The Panorama Route runs along the spectacular Blyde River Canyon in Mpumalanga and is arguably one of the most
beautiful and popular travel destinations in South Africa.
The Panorama Route is best known for its cultural heritage and its dramatic landscapes. It leads through the rocky mountain range of the northern Drakensberg.
It is here where the inland plateau declines abruptly and steeply and opens up fantastic views of the plains of the Lowveld up to a 1000m below. It is probably the most photographed, painted and admired area in the country.
The Drakensberg mountains of South Africa or uKhahlamba (the Barrier of Spears) is a 200-kilometre-long mountainous wonderland and world heritage site.
The largest proportion of the Drakensberg area falls in the province of KwaZulu-Natal. The Zulu people named it 'Ukhahlamba' and the Dutch Voortrekkers 'The Dragon Mountain'. The Drakensberg Mountains, with their awe-inspiring basalt cliffs, snowcapped in winter, tower over riverine bush, lush yellowwood forests and cascading waterfalls, form a massive barrier separating KwaZulu-Natal from the Kingdom of Lesotho. The only road access to the top of the Drakensberg is via Sani Pass, which at the top boasts the highest pub on Africa, 3 000 meters' above sea level.
Combining sheer natural beauty with a wealth of biological diversity, this 243 000 hectare mountainous region known the uKhahlamba-Drakensberg Park has been preserved and venerated for eons since the San people or Bushmen roamed these slopes. Tens of thousands of paintings depicting their daily life can be found on the rock faces, and in December 2000, the park received international recognition and was declared KwaZulu-Natal's second World Heritage Site.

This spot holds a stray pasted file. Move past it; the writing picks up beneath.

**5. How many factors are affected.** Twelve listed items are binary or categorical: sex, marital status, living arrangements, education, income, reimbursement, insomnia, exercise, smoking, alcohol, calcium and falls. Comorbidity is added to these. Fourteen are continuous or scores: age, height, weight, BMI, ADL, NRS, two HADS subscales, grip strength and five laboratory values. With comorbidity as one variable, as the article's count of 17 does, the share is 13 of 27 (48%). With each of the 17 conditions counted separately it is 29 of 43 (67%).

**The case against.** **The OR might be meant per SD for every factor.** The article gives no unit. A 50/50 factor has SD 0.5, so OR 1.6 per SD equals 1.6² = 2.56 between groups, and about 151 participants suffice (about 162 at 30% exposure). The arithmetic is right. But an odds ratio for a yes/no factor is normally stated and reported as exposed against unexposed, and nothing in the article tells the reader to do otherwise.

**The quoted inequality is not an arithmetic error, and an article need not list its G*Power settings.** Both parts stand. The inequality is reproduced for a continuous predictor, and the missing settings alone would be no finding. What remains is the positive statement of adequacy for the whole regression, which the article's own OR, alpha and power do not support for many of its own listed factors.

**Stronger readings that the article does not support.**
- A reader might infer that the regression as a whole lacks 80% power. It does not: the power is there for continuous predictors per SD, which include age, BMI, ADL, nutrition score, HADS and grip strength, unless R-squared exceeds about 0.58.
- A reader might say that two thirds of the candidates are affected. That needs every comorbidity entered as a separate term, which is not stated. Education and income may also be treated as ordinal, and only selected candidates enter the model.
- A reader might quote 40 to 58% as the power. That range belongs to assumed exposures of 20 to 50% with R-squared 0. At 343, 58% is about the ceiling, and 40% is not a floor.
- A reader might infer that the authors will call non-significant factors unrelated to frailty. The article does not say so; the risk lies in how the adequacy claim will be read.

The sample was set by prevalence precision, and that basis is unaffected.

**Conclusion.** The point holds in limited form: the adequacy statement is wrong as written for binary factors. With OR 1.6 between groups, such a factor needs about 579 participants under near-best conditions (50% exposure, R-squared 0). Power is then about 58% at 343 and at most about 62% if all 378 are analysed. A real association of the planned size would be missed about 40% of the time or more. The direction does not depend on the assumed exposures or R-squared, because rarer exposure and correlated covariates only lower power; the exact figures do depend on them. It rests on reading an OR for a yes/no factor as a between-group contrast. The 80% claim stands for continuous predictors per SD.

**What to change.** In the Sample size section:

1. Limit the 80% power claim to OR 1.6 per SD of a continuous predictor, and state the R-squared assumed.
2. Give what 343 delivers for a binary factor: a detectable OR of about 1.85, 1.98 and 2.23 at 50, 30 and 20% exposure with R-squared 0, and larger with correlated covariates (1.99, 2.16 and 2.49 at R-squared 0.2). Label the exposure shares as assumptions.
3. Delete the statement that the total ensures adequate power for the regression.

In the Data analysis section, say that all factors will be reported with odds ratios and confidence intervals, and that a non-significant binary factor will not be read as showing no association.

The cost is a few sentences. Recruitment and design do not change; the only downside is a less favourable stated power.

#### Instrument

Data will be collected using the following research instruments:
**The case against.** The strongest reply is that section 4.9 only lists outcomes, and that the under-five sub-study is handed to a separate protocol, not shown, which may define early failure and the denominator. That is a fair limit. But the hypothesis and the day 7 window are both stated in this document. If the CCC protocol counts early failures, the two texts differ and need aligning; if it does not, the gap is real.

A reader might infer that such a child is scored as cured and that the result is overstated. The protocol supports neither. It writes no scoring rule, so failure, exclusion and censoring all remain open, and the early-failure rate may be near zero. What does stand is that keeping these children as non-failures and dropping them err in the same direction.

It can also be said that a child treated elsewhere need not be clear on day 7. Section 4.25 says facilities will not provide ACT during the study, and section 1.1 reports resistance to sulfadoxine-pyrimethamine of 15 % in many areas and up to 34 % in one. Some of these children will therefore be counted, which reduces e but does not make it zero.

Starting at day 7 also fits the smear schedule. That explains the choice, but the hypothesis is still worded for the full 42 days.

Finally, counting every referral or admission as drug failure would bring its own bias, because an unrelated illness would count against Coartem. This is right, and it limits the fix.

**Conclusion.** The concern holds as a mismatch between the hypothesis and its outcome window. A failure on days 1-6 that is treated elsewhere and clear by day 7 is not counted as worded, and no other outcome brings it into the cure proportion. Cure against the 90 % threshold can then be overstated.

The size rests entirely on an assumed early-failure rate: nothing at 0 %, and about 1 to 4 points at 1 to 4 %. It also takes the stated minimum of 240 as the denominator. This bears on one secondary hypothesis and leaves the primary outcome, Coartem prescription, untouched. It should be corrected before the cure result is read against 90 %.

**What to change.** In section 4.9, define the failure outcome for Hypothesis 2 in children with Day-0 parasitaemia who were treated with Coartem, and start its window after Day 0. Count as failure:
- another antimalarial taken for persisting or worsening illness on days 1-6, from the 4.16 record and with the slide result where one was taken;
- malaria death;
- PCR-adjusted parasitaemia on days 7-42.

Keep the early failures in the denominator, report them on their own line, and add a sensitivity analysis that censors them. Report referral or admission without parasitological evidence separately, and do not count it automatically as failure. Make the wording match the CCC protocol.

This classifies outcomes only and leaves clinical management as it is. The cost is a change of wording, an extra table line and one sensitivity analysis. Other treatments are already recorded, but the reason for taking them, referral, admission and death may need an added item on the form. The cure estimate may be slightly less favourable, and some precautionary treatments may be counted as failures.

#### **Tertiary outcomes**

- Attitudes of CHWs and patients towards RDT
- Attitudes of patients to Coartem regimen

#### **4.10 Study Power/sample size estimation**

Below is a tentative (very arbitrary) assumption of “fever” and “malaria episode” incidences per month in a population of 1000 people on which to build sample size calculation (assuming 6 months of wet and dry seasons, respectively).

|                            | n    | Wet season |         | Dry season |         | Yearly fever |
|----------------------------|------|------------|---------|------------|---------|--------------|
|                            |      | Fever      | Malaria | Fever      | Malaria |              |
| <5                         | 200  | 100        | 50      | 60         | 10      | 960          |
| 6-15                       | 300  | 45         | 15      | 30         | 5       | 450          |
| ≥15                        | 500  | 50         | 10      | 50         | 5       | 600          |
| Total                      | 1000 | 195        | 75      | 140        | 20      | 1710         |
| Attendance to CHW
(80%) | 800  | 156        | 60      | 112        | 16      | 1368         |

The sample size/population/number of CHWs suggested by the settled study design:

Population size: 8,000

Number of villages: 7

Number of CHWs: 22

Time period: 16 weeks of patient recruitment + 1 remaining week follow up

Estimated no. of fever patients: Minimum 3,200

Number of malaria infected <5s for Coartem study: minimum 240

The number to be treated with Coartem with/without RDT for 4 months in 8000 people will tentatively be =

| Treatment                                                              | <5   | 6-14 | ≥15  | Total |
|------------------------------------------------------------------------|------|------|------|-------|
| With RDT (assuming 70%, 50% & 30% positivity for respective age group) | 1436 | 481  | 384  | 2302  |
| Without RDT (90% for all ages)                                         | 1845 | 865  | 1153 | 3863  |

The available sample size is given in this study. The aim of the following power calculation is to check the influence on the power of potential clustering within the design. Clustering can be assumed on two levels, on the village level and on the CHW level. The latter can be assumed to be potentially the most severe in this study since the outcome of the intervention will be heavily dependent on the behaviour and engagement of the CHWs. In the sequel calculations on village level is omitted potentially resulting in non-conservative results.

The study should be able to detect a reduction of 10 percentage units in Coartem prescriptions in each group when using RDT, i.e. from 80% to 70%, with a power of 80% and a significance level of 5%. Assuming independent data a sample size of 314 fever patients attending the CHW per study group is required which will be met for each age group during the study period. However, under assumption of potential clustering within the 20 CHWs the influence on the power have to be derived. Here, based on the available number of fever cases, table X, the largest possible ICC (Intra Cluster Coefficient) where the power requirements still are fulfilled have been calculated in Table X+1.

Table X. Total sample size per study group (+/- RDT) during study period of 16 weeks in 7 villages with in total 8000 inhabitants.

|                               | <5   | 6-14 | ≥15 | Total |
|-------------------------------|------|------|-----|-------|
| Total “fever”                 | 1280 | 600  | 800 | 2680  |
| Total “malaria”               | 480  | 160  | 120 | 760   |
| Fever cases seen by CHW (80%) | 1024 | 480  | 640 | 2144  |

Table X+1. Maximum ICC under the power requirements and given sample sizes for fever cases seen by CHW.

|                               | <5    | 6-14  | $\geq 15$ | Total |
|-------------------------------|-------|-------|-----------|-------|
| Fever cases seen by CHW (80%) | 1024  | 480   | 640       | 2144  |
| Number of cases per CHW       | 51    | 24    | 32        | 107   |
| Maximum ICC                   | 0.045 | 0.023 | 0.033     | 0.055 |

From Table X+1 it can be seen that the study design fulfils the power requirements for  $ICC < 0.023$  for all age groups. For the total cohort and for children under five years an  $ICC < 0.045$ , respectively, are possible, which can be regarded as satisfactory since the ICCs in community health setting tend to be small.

This is one of the most popular and scenic routes of the south-eastern coast of South Africa. Here mountains crowd close to the shoreline which lay dotted with beaches and bays, and vividly coloured wild flowers delight the eye. The Garden Route runs parallel to a coastline featuring lakes, mountains, tall indigenous forests, amber coloured rivers and golden beaches.
The name comes from the verdant and ecologically diverse vegetation encountered here and the numerous lagoons and lakes dotted along the coast. It can truly be said “man’s footprints has made little impact on the rugged and sometimes inaccessible coastline”.
The region provides a stirring study in contrasts. On the one side it is graced by a coastal plateau in a fertile area of lush greenery at the foot of the Outeniqua Mountains. On the other side of the mountains set in a semi-arid valley, it provides the ideal habitat for ostriches which are farmed in the Oudtshoorn district on a grand scale.
Towns include George, the Garden Routes largest city, and main administrative centre, Knysna, Oudtshoorn, Mossel Bay, Plettenberg Bay culminating in the Tsitsikamma Forrest, a fairyland of giant Yellowwood’s, ferns, birds and Nature’s Valley.
What at first glance appears to be a wilderness of semi-desert - arid, dusty plains that stretch before one, dramatic mountains in the background, with little by way of colour or animation - is suddenly transformed, as if by a painter with a manic palette, into a pageant of flowers.
The Namaqualand Flower Route lies roughly between the towns of Garies, Springbok, Kamieskroon and Port Nolloth.
Included in the wild flower route are the Richtersveld National Park, Goegap Nature Reserve and Skilpad Wild Flower Reserve. Alexander Bay and the Orange River mouth can also be included in your itinerary. Wild flowers can be seen all over the Namaqualand, West Coast and Olifants River Valley, and towns such as Citrusdal, Clanwilliam, Lamberts Bay, Nieuwoudtville and Vredendal will not disappoint.
All the above Scenic Tours can also form part of a custom Safari or Tour package.